"rightly belonged unto them" One point of some interest but little importance is that in the original manuscript of the Book of Mormon this phrase was, "rightfully belonged unto them." As Oliver Cowdery copied the original manuscript to create the "printer's manuscript," he changed "rightfully" to "rightly."

18 And now behold, if ye will lay down your arms, and subject yourselves to be governed by those to whom the government doth rightly belong, then will I cause that my people shall lay down their weapons and shall be at war no more.

19 Behold, ye have breathed out many threatenings against me and my people; but behold, we fear not your threatenings.

20 Nevertheless, I will grant to exchange prisoners according to your request, gladly, that I may preserve my food for my men of war; and we will wage a war which shall be eternal, either to the subjecting the Nephites to our authority or to their eternal extinction.

21 And as concerning that God whom ye say we have rejected, behold, we know not such a being; neither do ye; but if it so be that there is such a being, we know not but that he hath made us as well as you.

verse 21 "but if it so be that there is such a being, we know not but that he hath made us as well as you" Ammoron intends to say, "if there is such a being, then he is our God as well as your God, and he will judge which of us is in the wrong."

22 And if it so be that there is a devil and a hell, behold will he not send you there to dwell with my brother whom ye have murdered, whom ye have hinted that he hath gone to such a place? But behold these things matter not.

23 I am Ammoron, and a descendant of Zoram, whom your fathers pressed and brought out of Jerusalem.

verse 23 Here the word pressed means forced against his will.

24 And behold now, I am a bold Lamanite; behold, this war hath been waged to avenge their wrongs, and to maintain and to obtain their rights to the government; and I close my epistle to Moroni.

verse 24 "behold, this war hath been waged to avenge their wrongs" The antecedent for "their" is "us" in the verse 21, referring to the Lamanite people. He intends to say, "this war hath been waged to avenge the wrongs which you have perpetrated against us, the Lamanites."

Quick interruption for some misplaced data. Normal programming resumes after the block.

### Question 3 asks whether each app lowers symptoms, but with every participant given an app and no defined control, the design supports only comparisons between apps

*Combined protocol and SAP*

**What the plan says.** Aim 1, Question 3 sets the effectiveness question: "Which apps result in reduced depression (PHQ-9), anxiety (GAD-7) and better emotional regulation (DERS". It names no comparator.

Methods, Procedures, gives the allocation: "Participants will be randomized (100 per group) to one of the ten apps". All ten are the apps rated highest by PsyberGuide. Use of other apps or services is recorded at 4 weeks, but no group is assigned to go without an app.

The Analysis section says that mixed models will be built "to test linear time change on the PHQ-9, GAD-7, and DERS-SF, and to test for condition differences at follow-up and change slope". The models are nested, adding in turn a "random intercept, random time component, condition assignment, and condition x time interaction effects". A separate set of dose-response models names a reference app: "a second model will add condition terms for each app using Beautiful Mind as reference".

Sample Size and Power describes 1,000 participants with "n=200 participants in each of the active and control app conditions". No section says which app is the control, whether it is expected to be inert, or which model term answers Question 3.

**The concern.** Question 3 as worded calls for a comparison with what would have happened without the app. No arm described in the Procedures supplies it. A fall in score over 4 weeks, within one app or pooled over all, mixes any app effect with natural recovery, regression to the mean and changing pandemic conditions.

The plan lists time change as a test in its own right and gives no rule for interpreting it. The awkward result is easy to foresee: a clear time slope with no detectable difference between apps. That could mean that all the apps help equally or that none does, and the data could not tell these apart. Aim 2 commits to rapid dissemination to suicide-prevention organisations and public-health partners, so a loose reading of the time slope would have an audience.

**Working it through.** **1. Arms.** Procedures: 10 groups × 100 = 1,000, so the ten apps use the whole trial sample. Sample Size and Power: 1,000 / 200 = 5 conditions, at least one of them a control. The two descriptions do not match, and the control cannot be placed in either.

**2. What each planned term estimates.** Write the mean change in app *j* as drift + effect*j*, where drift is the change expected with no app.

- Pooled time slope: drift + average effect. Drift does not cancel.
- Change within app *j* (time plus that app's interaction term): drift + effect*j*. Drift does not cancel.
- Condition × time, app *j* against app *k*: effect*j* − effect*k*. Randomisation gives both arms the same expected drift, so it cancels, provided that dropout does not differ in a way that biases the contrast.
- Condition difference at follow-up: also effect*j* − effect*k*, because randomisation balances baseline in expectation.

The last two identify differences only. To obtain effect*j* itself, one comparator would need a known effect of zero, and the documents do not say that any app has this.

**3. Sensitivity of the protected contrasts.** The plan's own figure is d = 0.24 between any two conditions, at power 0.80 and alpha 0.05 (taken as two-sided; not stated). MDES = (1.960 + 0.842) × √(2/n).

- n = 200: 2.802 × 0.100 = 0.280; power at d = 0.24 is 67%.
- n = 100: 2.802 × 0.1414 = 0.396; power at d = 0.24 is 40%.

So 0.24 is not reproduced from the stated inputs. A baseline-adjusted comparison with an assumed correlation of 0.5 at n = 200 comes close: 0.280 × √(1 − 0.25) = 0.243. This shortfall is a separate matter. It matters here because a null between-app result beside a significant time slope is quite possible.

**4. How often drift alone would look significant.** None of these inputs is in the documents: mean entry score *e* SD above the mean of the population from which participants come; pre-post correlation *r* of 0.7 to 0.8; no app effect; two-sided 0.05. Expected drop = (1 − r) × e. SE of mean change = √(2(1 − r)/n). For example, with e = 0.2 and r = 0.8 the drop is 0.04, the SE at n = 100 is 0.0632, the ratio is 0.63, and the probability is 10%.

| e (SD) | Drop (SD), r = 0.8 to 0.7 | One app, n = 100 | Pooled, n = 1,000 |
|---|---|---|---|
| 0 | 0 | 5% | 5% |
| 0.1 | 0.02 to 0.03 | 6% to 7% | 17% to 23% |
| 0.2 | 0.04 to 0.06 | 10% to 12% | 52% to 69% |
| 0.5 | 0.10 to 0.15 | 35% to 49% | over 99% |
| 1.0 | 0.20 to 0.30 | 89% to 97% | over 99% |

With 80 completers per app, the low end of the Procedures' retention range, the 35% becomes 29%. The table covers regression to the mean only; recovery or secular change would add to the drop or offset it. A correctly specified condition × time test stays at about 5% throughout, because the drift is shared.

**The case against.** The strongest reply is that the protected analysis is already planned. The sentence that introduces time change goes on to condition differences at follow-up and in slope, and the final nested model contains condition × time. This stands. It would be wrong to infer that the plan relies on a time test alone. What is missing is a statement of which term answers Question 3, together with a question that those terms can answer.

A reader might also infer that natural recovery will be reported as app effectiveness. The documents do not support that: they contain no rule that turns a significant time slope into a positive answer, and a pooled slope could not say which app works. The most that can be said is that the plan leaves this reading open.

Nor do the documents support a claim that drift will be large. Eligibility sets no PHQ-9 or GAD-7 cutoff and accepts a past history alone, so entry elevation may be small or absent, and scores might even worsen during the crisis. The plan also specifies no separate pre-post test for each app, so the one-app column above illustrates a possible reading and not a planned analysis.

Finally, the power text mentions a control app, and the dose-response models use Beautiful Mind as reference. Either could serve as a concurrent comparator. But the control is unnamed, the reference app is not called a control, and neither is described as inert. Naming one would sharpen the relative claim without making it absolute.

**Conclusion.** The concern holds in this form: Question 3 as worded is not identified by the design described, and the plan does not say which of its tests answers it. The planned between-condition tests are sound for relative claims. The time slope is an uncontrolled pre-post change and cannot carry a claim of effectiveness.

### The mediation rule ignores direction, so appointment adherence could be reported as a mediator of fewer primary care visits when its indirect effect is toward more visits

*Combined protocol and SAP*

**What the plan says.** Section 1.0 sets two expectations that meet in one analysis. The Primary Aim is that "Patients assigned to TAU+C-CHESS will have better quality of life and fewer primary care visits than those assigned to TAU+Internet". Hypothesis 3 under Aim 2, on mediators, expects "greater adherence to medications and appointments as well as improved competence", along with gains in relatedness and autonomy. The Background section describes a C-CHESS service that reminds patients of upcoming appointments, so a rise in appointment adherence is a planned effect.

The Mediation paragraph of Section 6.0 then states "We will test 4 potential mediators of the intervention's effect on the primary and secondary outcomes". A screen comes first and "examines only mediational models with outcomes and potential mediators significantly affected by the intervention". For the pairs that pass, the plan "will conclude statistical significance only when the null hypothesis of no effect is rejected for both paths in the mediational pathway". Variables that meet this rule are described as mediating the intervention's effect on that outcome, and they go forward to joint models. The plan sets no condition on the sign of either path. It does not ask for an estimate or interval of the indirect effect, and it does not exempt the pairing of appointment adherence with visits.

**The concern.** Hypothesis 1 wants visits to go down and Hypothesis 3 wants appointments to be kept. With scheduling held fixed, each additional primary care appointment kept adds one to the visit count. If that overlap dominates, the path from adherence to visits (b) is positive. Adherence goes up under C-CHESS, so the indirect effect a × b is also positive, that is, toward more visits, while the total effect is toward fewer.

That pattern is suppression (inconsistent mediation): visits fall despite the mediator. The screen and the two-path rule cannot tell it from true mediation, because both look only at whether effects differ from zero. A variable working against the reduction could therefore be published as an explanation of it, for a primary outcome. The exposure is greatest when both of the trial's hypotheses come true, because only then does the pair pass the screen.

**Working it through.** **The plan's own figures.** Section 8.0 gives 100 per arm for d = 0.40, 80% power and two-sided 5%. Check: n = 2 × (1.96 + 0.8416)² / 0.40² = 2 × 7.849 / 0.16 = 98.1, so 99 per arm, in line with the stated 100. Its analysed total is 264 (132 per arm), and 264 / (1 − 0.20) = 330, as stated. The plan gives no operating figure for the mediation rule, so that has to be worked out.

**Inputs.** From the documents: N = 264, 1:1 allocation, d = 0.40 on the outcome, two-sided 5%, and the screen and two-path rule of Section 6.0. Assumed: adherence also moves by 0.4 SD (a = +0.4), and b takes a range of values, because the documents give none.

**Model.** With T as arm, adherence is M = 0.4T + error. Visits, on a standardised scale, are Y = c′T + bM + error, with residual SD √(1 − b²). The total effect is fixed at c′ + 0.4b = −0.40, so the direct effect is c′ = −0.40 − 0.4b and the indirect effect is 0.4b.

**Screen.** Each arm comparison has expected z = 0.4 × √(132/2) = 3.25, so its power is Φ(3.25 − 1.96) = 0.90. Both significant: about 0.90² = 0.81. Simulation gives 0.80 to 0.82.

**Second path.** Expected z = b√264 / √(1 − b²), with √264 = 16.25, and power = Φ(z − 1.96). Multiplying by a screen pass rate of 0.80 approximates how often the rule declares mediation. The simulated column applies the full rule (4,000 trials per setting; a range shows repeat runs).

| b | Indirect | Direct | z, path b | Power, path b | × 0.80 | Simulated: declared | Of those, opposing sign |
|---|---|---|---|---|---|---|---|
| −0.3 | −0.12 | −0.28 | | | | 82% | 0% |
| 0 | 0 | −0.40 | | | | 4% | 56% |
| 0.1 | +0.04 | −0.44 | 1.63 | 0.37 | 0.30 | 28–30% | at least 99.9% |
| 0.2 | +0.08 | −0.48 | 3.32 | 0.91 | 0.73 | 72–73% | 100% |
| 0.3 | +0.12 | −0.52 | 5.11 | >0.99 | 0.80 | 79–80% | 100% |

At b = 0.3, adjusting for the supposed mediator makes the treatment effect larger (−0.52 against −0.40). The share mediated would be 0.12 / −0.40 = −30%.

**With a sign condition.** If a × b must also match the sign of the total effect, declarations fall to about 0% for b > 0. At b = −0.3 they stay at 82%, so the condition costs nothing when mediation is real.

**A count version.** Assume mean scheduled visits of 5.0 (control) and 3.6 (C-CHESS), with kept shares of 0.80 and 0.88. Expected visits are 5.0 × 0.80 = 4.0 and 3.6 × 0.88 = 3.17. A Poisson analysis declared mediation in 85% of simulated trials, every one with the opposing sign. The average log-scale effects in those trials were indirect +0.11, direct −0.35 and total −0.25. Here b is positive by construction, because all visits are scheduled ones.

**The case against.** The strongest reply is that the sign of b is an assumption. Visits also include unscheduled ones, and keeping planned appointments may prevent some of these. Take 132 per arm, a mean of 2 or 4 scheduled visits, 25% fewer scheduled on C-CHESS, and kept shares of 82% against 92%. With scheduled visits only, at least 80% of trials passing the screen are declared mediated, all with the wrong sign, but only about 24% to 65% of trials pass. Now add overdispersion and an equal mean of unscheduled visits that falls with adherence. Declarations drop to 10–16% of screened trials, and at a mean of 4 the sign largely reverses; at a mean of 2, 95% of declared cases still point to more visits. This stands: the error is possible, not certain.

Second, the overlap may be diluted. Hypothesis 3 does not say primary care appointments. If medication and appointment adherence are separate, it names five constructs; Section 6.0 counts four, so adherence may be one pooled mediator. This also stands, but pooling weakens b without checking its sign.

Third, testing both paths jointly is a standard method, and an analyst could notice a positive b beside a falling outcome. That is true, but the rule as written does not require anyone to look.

verses 23-24 As is well known, when the words of the Book of Mormon were translated "by the gift and power of God," there was no punctuation at all in the early manuscripts, and that is the way the translated text was delivered to E.B. Grandin's print shop. Typesetter John Gilbert reported that when he sat down to prepare the text for publication, "every chapter . . . was one solid paragraph, without a punctuation mark, from beginning to end" (Royal Skousen, "John Gilbert's 1892 Account of the 1830 Printing of the Book of Mormon" in The Disciple as Witness: Essays on Latter-day Saint History and Doctrine in Honor of Richard Lloyd Anderson, ed. Stephen D. Ricks, Donald W. Parry, and Andrew H. Hedges, 402). So he added punctuation and paragraphing as he went along. He did a good job, especially for someone reading the book for the first time, but there are a few sentences that could have been punctuated in more than one way, with slightly different results. The punctuation of the Book of Mormon does not enjoy the same revealed status as the words themselves. Hence from time to time there are some verses in which it may be worth considering alternate punctuation.

Verse 24 is just such an example. The word behold is a common interjection in the Book of Mormon that means something like "pay attention to what follows," and behold now may simply be an intensification of that idea (as in Helaman 7:29). But what if we were to shift the comma after now back one word? These two verses would then read: "I am Ammoron, and a descendant of Zoram, whom your fathers pressed and brought out of Jerusalem. And behold, now I am a bold Lamanite . . ." This emendation may be preferable because Ammoron's point is that once he was a Zoramite (allied with the Nephites) but now he is a Lamanite. In fact, he is now the king of the Lamanites (so the word behold may even be taken in the unusual sense of "look at me!"). This reading makes sense in the context of the passage as well: Ammoron is closing a belligerent letter to Moroni with a strong rejection of Nephite culture and everything associated with it. Another fact supports this suggested alternate punctuation. The original manuscript has a slightly different wording here: "And behold I am now a bold Lamanite . . ."